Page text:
Waxman tries very hard to obfuscate this point. For example:
JUSTICE SOUTER: So [your view is that] the component is the object code on the disk, not the disk itself?
MR. WAXMAN: That’s right.
JUSTICE SOUTER: All right. Then why doesn’t that get you right back to the point that Justice Breyer was making? You are saying, I think, in essence if you send a blueprint–this is like a blueprint. It tells, it tells a machine which may be in Europe how to put the object code on other disks or on hard drives. The machine in Europe is following instructions just the way an artisan would follow a blueprint. What is the difference?
MR. WAXMAN: Here’s the difference. And it’s nicely embodied in Microsoft’s reply’s use, repeated use of the word “antecedent.” A blueprint or a design is a precursor to the actual device. It is the instructions about how to make something. It’s not the thing itself. And here what we have is the object code that is the precise commands that, unlike design information, interact continuously with the hard drive and with the processor in order to make physical changes on an ongoing basis.
But this is nonsense. A CPU “continuously interacts” with a software program in precisely the same way that an architect “continuously interacts” with a blueprint while he’s supervising the building of a house. He’ll walk over to the blueprint, read a small portion of it, walk back to the construction crew, give the crew some instructions, and then walk back to the blueprint to read the next section. In precisely the same way, the CPU will fetch a segment of code from memory, execute it, write the instructions out to a different segment of memory, and repeat the process. The CPU operates a lot faster and goes through a lot more steps, but that’s a difference of degree, not one of kind. The software is still fundamentally a series of steps that the CPU reads and executes in sequence, just as a blueprint is a series of components that an architect reads and assembles in sequence.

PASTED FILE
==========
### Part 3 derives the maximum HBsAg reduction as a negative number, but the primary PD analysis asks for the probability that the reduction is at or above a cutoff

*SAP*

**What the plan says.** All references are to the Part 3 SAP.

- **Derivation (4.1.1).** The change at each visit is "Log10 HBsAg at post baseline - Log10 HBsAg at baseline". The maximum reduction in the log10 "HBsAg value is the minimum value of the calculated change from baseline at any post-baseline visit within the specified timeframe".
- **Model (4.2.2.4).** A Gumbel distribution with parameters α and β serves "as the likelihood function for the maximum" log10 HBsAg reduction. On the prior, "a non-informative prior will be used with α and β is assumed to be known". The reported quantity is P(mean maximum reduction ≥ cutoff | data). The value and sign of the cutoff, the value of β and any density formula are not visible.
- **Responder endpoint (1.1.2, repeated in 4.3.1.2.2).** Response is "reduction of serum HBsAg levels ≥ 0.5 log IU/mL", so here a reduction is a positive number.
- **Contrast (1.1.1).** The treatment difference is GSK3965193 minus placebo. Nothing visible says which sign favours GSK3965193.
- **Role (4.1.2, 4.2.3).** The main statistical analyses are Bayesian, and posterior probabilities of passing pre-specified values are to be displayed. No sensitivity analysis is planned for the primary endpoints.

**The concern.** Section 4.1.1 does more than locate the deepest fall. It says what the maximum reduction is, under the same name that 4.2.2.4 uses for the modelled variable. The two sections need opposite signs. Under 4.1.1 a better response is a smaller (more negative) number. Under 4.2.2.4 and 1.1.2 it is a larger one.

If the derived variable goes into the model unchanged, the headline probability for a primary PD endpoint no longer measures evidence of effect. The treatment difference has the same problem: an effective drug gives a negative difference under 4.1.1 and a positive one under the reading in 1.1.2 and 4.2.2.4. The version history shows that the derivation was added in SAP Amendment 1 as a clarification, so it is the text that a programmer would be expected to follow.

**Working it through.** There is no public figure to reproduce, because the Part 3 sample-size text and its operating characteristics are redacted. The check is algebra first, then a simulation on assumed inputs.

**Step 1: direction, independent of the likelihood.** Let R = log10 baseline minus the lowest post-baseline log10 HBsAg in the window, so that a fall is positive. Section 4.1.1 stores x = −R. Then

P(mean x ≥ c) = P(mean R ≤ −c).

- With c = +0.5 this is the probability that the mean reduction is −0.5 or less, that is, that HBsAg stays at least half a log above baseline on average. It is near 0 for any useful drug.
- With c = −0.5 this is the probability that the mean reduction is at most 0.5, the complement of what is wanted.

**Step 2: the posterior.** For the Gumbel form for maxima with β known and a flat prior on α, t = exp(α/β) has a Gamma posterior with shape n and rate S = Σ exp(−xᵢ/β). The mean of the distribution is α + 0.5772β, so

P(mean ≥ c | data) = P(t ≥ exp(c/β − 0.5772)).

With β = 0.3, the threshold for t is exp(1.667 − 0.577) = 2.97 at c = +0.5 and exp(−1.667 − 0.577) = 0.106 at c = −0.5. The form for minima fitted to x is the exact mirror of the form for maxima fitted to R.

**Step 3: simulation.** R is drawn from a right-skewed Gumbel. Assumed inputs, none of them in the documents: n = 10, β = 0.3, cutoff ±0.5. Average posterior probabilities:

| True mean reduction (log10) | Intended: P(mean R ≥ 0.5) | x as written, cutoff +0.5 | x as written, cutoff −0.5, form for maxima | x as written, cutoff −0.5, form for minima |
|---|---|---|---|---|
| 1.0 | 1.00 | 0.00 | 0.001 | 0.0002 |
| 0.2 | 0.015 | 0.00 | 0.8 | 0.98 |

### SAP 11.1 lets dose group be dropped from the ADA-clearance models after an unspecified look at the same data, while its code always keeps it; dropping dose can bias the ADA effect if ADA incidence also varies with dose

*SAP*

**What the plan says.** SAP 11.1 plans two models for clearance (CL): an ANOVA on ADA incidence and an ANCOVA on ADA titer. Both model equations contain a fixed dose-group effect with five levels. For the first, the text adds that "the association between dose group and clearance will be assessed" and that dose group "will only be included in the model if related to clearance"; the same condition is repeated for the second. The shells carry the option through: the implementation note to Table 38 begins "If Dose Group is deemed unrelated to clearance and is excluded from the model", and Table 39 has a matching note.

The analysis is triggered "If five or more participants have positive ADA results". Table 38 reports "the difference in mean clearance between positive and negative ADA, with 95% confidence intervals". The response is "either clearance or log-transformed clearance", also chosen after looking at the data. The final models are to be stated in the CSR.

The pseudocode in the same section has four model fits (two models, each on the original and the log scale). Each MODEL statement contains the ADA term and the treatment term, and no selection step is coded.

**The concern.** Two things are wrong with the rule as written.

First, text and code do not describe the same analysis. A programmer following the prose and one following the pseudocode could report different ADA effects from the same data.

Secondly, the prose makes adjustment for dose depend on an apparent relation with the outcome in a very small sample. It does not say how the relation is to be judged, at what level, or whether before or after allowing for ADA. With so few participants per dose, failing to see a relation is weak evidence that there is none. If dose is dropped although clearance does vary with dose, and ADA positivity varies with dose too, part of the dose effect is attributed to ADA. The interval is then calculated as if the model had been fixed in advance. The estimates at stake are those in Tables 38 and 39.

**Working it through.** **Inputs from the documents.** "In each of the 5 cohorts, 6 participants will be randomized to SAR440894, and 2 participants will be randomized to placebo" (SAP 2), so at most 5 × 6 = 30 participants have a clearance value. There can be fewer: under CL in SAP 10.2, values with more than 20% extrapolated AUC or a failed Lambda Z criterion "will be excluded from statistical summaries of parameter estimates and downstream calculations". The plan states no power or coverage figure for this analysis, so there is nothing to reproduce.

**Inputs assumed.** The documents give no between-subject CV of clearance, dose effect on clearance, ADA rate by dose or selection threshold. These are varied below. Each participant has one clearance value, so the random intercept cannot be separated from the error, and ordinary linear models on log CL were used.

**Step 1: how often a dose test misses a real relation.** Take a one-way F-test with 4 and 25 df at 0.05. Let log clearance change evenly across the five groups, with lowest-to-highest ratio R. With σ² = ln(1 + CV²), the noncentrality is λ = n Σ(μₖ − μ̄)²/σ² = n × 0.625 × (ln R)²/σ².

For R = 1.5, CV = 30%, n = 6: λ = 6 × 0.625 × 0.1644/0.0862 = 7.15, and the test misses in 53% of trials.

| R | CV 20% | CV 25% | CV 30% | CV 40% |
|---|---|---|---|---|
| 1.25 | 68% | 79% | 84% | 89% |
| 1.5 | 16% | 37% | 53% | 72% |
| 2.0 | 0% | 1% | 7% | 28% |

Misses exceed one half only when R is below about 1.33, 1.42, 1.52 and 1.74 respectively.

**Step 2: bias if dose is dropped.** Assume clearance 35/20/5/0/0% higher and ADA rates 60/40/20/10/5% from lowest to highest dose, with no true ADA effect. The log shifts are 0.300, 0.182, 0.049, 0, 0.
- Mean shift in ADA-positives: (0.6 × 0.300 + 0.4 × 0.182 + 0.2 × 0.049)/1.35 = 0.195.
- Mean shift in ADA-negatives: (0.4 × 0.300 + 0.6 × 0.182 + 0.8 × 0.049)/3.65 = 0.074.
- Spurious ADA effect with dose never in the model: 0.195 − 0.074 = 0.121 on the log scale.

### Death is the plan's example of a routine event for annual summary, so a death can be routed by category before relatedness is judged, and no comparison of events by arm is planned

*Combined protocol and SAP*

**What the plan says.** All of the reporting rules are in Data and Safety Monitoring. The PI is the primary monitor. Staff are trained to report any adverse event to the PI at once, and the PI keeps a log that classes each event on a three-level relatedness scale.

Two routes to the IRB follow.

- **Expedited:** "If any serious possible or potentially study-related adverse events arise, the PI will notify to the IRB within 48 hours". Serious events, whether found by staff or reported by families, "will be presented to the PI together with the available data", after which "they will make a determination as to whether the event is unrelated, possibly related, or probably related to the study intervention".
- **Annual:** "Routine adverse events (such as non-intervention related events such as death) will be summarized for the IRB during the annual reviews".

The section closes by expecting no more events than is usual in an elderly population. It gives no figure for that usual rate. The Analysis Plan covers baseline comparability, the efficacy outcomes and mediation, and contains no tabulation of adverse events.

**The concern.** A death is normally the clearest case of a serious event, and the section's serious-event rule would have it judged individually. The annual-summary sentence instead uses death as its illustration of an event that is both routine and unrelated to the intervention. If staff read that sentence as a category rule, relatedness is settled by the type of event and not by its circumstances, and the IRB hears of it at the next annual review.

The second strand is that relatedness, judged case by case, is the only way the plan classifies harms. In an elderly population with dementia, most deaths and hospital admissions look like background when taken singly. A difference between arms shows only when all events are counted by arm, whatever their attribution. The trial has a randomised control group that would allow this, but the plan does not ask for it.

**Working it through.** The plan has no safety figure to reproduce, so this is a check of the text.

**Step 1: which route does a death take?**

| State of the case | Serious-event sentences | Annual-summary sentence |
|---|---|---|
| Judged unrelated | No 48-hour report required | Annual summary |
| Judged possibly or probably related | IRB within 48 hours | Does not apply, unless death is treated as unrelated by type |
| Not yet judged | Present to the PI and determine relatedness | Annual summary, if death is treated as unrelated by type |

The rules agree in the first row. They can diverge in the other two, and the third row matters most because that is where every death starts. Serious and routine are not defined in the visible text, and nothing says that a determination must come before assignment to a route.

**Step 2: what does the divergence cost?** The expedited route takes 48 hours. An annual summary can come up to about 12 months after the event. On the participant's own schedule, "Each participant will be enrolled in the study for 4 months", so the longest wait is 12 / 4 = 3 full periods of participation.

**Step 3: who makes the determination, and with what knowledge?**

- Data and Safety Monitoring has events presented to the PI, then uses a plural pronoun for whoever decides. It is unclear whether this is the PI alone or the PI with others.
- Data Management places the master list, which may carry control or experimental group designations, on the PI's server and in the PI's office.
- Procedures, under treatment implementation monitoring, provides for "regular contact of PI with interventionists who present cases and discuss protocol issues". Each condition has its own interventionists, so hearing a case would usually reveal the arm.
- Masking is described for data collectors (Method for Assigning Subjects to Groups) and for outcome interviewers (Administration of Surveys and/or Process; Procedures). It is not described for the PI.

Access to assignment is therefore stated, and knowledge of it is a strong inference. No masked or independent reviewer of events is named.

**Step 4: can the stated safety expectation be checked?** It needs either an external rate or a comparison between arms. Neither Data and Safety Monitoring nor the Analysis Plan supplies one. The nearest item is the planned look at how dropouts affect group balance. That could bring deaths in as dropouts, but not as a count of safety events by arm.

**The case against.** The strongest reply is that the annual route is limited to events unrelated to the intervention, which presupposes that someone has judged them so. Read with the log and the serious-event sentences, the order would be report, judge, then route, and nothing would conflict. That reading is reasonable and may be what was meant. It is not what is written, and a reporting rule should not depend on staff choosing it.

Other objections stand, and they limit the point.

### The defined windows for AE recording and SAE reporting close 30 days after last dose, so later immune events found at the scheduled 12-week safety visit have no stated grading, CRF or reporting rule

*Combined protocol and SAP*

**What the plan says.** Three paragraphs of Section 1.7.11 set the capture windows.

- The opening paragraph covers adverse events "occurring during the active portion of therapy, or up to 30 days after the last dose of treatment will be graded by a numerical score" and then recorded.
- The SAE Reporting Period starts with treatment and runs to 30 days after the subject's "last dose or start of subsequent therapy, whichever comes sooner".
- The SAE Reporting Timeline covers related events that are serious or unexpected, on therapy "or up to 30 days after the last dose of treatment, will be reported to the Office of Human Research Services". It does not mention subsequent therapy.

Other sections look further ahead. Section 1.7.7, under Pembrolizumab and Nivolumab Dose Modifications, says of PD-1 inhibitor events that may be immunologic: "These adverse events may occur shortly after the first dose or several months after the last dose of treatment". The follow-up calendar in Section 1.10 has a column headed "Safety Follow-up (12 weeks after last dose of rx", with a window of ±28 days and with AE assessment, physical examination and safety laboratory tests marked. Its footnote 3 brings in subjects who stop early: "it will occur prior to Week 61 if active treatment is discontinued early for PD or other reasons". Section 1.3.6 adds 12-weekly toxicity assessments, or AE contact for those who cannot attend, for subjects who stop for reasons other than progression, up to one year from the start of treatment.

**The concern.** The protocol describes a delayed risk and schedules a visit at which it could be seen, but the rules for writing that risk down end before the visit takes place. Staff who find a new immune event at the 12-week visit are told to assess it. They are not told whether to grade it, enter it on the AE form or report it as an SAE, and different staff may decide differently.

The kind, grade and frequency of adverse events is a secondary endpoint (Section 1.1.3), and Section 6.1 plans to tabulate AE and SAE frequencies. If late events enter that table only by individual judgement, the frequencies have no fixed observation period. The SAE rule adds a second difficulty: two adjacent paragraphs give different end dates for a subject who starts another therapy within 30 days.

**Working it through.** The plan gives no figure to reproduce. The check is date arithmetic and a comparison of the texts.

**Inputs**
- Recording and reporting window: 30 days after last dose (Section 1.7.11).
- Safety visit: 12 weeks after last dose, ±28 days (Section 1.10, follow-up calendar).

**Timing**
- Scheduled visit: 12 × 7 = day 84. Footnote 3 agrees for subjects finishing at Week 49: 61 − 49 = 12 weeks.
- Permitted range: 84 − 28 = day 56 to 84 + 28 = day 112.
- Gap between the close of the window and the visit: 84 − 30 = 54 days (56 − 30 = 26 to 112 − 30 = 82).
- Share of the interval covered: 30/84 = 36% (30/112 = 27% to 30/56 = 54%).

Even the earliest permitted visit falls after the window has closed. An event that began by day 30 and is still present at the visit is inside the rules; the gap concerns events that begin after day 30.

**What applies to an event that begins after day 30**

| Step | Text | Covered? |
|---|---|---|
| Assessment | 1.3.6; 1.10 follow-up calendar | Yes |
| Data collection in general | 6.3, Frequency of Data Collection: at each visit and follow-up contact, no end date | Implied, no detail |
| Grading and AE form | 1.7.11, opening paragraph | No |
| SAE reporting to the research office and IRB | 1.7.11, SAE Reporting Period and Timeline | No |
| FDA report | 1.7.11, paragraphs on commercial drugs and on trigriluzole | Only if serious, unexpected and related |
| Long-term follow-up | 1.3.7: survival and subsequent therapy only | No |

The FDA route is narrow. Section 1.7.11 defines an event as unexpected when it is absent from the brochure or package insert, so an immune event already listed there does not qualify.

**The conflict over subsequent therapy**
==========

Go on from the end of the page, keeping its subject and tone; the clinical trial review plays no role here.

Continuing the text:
All the Justices asking questions seemed to understand this. Waxman went round and round on this point, and didn’t seem to persuade any of them. So I’ll be shocked if Microsoft doesn’t win the case. The real question, in my mind, is whether the Supreme Court grasps the broader implications of the line of reasoning they’re pursuing here. The Software Freedom Law Center and others have urged the Supreme Court to take the opportunity to strike down software patents in general on precisely the grounds hinted at by the discussion above: that computer programs are nothing more than descriptions of mathematical algorithms, which the courts have always held are not patentable.
There are some encouraging signs. During Microsoft and the government’s oral arguments, Justices Scalia, Breyer, and Stevens all asked questions about whether software inventions are patentable in the first place, despite the fact that this wasn’t a question formally before the court. Given that the Supreme Court hasn’t squarely addressed the question in 35 years, that they ruled against software patents the last time, and that they seem none too happy with the way the Federal Circuit is handling things, it’s not crazy to think they could take this opportunity to strike down, or at least narrow the scope of, software patents.